Want OUR updates SENT DIRECTLY TO YOU?
Sign up to receive e-mail updates
Northern King Report
By Scott Bulat
I opened my 2017/2018 open water season fishing Cold Lake, AB from May 19- 22, 2017. We did a lot of trolling with my Scotty downriggers at various depths from 35’ – 150’ of water.
Whenever I was trolling, I was using new to me lures. I was testing out some new Northern King Lures. We were running them 17’ behind the release.
They worked awesome, the NK MAG, a light 4 1/2" trolling spoon has a wobble that's amazing.
I highly recommend these lures to anyone that likes trolling, especially behind a downrigger.
Scott Bulat is from Edmonton Alberta. He fishes avidly year round. Mid May until late September he spends quite a bit of time taking new people out to experience the thrill of a big Lake Trout. He also targets Walleye, Pike, Perch and Trout. The winter doesn’t stop him… you can often find him out on the ice. Follow him on Twitter @GoFishAlberta.
1. Rubber nets.
Yes, rubber nets are a little heavier and have more resistance in the water, but they are more fish friendly than string nets. With string nets, lures often become tangled in the net and when they are still in the fish’s mouth. Untangling lures in a net is dangerous to both the angler and the fish and it requires the fish to be out of the water longer than need be. Rubber nets are more tangle resistant and the soft rubber is less abrasive to the fish’s scales and protective slime.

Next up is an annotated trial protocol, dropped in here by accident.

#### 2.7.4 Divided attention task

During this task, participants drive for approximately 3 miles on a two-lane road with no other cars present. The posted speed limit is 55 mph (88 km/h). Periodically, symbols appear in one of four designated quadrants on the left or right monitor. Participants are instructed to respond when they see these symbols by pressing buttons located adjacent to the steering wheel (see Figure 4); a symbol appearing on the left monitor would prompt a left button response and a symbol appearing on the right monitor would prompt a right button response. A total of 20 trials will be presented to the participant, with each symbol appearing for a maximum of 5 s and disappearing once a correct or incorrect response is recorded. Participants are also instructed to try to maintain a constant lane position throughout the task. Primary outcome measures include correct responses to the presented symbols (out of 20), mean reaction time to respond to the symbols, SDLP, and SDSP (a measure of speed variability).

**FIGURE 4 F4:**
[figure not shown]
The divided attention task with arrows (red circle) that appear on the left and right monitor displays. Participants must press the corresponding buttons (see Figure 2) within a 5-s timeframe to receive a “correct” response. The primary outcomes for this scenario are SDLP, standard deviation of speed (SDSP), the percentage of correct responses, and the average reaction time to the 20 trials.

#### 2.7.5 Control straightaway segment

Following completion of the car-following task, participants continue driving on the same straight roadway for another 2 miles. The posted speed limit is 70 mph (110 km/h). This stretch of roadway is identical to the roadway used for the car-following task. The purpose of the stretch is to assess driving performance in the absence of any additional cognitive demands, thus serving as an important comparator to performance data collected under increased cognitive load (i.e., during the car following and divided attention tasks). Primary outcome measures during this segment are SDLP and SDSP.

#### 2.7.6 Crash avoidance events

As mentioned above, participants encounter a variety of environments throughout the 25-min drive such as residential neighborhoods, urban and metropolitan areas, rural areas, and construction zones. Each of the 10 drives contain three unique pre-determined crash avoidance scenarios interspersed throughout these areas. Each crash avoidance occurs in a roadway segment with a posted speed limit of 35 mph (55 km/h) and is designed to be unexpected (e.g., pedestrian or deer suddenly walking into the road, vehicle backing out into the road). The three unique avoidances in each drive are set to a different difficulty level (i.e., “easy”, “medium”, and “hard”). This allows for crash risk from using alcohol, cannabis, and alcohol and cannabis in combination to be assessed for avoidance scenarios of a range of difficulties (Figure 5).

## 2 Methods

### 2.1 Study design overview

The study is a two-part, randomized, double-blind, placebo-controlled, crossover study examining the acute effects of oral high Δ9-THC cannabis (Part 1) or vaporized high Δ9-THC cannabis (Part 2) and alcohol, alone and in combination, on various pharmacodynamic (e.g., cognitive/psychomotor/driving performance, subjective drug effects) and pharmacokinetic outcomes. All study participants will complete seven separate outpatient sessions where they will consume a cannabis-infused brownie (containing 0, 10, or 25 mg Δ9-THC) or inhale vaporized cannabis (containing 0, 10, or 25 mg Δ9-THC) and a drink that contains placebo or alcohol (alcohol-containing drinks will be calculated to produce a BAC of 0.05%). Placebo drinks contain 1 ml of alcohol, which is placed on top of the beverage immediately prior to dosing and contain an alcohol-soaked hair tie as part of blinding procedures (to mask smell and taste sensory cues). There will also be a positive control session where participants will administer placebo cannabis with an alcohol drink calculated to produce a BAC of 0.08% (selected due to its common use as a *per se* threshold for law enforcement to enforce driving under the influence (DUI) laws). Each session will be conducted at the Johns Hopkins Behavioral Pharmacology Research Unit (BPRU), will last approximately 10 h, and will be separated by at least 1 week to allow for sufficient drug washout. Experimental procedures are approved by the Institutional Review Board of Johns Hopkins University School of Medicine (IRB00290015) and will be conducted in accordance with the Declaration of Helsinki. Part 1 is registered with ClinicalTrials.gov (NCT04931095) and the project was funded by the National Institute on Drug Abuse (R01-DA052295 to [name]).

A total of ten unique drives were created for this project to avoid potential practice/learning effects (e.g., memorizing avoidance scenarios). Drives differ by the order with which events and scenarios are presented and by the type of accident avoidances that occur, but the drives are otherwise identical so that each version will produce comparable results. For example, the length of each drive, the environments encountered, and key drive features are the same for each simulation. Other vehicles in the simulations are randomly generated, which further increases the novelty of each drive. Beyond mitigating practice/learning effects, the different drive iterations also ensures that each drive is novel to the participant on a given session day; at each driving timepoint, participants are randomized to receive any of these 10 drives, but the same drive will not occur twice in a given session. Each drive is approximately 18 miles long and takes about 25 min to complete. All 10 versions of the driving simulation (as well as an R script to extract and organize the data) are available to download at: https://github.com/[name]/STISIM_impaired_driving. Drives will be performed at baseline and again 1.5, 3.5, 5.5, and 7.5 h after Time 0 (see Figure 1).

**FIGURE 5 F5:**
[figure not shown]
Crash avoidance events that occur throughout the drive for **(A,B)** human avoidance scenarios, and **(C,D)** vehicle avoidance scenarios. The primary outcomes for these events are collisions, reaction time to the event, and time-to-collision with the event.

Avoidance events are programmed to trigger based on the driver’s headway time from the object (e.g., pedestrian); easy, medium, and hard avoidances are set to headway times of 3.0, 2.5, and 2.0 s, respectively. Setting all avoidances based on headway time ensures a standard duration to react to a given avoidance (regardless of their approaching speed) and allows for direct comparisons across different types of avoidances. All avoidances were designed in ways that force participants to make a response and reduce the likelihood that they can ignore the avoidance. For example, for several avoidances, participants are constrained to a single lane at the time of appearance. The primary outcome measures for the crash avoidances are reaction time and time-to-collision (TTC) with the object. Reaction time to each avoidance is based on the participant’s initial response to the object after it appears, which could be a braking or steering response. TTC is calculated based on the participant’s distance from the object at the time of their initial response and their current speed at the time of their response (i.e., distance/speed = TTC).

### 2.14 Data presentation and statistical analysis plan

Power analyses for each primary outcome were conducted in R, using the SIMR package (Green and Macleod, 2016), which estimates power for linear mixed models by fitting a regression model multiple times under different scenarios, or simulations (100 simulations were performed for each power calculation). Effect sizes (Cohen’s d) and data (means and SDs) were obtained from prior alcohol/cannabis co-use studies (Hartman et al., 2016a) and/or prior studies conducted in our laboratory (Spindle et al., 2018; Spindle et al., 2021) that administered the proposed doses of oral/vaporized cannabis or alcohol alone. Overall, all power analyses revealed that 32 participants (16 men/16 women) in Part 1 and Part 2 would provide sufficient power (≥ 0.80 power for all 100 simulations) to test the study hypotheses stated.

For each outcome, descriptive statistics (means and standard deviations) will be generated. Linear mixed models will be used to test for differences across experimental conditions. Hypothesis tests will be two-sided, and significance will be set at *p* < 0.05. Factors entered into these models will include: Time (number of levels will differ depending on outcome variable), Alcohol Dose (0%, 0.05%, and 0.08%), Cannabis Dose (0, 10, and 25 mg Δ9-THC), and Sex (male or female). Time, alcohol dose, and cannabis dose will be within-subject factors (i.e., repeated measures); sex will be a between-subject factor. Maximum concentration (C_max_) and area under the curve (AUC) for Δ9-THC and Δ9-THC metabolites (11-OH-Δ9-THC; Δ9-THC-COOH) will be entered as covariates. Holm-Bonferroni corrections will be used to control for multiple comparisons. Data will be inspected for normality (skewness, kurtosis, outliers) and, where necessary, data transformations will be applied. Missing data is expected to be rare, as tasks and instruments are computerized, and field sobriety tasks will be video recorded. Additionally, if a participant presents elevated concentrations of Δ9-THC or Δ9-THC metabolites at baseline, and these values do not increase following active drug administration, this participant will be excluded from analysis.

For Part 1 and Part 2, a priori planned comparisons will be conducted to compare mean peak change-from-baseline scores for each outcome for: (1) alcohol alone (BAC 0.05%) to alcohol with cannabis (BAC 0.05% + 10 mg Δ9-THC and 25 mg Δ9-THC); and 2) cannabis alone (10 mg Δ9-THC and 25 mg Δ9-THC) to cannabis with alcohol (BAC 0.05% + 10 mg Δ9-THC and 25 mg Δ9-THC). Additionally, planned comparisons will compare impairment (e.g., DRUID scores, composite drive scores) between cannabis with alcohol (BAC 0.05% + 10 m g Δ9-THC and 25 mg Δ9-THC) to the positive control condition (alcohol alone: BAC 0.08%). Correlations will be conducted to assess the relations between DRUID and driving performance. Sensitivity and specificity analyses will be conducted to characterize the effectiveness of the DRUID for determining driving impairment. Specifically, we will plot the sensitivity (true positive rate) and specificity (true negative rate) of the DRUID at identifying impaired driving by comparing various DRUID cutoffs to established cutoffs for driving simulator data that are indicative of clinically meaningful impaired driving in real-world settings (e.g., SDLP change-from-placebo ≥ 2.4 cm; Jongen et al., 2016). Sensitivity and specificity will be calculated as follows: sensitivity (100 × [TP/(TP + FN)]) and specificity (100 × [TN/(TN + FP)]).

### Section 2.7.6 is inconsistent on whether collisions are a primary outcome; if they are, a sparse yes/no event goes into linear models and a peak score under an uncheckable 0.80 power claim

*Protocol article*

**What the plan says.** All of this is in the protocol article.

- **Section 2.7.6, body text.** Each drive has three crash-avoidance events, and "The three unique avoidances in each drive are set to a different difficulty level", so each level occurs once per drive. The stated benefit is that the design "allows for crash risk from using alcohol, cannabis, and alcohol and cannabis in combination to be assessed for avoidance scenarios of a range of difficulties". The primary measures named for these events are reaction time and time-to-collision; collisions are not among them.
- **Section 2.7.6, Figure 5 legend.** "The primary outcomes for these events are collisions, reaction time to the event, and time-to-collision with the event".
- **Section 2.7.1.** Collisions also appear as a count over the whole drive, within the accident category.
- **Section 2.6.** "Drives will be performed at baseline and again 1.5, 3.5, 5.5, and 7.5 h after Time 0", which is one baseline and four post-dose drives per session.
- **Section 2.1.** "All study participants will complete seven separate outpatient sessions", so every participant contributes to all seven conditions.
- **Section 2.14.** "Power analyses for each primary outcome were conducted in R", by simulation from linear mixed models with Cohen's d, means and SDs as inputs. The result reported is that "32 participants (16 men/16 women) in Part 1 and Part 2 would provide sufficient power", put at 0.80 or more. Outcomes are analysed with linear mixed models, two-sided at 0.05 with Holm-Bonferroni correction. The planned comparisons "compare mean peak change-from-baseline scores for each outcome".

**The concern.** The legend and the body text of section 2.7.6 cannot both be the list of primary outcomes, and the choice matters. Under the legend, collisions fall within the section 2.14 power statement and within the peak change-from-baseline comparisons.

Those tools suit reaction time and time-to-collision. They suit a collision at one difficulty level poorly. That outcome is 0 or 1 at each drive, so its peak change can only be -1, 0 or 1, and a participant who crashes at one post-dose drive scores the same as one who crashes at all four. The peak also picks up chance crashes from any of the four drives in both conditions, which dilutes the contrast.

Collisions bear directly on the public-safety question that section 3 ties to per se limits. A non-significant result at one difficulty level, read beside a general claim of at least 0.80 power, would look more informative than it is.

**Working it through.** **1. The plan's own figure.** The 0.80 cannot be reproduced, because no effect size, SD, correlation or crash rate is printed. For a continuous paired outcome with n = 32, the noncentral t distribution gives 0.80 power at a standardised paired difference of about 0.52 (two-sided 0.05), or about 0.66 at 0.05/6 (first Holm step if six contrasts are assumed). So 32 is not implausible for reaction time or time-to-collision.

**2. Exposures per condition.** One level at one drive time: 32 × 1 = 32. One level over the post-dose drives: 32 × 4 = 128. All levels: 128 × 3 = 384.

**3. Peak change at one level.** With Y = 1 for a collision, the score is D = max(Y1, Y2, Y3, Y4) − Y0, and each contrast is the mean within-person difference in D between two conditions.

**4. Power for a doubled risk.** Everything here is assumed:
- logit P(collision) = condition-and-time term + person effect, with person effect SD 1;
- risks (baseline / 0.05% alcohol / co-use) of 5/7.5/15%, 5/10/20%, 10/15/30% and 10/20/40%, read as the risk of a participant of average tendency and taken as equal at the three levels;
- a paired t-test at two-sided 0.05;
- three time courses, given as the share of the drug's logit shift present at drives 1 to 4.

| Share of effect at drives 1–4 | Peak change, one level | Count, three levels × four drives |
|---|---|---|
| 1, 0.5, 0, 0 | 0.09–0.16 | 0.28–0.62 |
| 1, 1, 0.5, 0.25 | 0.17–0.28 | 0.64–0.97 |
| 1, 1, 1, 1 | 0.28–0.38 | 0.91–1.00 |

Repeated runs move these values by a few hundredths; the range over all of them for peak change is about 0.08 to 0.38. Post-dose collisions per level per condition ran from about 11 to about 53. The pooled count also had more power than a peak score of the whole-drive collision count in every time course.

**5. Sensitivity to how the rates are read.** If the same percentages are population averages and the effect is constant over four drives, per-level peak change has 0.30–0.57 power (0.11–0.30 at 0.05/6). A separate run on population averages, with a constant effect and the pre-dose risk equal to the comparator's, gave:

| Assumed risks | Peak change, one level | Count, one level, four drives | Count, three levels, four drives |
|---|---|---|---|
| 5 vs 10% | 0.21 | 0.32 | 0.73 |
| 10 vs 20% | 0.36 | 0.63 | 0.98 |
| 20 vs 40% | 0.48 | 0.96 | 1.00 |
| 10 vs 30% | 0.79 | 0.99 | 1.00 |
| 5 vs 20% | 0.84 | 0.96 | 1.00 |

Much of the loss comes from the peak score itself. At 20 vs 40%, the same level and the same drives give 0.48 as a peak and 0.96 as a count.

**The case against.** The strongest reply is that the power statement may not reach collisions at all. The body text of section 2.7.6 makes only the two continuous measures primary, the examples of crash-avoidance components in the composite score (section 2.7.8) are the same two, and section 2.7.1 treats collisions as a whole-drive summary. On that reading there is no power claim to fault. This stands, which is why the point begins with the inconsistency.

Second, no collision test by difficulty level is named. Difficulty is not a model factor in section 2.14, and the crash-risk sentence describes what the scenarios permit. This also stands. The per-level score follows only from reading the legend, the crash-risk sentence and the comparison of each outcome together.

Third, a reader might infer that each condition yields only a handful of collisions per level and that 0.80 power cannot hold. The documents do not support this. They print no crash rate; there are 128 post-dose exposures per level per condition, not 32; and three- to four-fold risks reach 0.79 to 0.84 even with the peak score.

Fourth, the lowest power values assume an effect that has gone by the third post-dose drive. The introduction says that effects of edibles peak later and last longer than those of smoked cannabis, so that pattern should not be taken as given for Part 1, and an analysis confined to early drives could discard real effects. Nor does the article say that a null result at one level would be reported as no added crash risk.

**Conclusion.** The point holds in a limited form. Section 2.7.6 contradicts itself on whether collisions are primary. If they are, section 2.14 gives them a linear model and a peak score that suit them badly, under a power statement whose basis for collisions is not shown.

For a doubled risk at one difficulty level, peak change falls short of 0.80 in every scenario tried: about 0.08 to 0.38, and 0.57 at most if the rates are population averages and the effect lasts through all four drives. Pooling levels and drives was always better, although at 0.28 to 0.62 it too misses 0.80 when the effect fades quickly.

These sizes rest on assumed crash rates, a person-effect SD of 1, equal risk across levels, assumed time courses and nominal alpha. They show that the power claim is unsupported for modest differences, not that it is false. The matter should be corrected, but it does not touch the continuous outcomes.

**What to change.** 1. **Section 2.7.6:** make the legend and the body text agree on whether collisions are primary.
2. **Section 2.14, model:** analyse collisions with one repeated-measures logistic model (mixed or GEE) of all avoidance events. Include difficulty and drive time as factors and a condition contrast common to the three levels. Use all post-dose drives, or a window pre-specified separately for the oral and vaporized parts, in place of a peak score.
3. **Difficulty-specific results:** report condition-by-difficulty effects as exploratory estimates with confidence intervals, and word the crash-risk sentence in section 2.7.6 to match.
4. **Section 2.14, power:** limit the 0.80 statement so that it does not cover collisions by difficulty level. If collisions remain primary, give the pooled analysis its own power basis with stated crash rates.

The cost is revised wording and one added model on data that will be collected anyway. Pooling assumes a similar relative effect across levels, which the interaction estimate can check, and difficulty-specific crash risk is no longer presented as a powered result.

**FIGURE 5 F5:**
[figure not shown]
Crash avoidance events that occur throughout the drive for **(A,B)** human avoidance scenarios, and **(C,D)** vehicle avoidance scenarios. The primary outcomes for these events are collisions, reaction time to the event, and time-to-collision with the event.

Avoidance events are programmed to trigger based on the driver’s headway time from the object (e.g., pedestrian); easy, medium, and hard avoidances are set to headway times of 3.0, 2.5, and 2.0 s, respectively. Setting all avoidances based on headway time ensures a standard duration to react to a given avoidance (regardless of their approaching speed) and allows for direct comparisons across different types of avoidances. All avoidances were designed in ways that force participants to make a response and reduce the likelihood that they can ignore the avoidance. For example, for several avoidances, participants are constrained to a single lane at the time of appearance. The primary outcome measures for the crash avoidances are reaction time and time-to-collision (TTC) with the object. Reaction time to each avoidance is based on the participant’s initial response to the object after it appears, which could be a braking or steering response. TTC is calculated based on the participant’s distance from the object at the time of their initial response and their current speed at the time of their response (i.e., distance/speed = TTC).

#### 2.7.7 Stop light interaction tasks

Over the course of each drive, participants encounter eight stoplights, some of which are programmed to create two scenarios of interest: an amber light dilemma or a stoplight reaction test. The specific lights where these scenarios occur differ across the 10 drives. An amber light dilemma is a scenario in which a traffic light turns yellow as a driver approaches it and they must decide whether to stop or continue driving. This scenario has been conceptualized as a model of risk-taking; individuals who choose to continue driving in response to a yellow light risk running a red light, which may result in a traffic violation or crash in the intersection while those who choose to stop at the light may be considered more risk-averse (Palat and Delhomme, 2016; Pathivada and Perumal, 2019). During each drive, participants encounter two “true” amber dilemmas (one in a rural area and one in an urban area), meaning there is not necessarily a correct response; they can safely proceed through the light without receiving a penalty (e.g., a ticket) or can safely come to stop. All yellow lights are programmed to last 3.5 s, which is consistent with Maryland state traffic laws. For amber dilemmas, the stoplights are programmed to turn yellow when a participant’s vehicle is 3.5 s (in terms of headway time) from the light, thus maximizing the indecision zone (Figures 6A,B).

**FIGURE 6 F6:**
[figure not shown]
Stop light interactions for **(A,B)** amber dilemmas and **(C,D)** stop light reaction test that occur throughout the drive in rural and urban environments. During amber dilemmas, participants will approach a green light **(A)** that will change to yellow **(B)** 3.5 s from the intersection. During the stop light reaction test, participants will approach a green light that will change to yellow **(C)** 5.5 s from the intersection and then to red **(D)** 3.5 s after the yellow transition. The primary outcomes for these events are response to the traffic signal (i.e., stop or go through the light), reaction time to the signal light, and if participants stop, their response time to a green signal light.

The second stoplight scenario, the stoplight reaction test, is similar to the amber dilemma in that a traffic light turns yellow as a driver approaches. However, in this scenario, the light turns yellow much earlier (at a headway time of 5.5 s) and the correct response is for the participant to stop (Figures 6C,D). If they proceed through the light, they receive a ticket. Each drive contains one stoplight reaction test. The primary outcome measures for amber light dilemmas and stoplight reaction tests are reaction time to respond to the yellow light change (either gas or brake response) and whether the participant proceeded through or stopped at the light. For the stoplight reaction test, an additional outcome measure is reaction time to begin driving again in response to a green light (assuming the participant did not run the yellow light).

2. Have your camera ready.
My personal rule is the fish must be back in the water in 30-seconds or less. So the first thing I do when I get to my fishing spot is I get my camera out and ready so when the time comes I’m not fumbling with a lens cap or getting my camera out of the camera bag. Same when using your cell-phone for pictures. Have it out and ready.
3. Have a supportive hold. When holding a fish by supporting their midsection be sure not to squeeze the fish’s midsection too hard or you run the risk of damaging the internal organs. All you really need to do is place the palm of your hand under their belly and support the fish’s weight.
4. Protect the gills and avoid the eyes. When holding a fish, make sure you place your fingers behind the fish’s gill plate, not in their gills. Damaged gills from improper finger placement is a sure way to release a fish, only to have it die later. Picking a fish up by the soft tissue of the gills would be like picking a human up by the inner tissue of their nose. Never pick up or hold a fish by their eyes.
5. Be gentle. When releasing a fish back into the water, I like to support the fish under their belly and let it swim away under its own power. Sometimes I will gently hold the fish by the tail once it’s in the water until it’s ready to swim away. I never dive bomb the fish into the water and I never move it back and forth. Some believe moving the fish back and forth in the water forces water through its gills creating oxygen. However, many experts believe as you move the fish backwards it forces water past the fish’s gills in the wrong direction damaging microscopic sensories on the fish’s gills.
6. Consider... is the hook is too deep? If a fish is throat hooked and the hook can't be removed without hurting the fish, cut the line as close to the hook as possible and release the fish. Thousands of controlled studies in aquariums have shown that fish with hooks left in their mouths and throat, including barbed hooks and crankbaits, are free of the hook in 48-hours or less and many of the hooked fish during the study continued to feed. Anglers will often do more damage and even mistakenly kill a fish by trying to remove the hook(s) that are too deep.
There are thousands other great tips and tricks that anglers can use to prevent a dead release that aren’t mentioned here. However, these are the six most basic ways to prevent a dead release this season.
Wes David | Len Thompson Pro Staff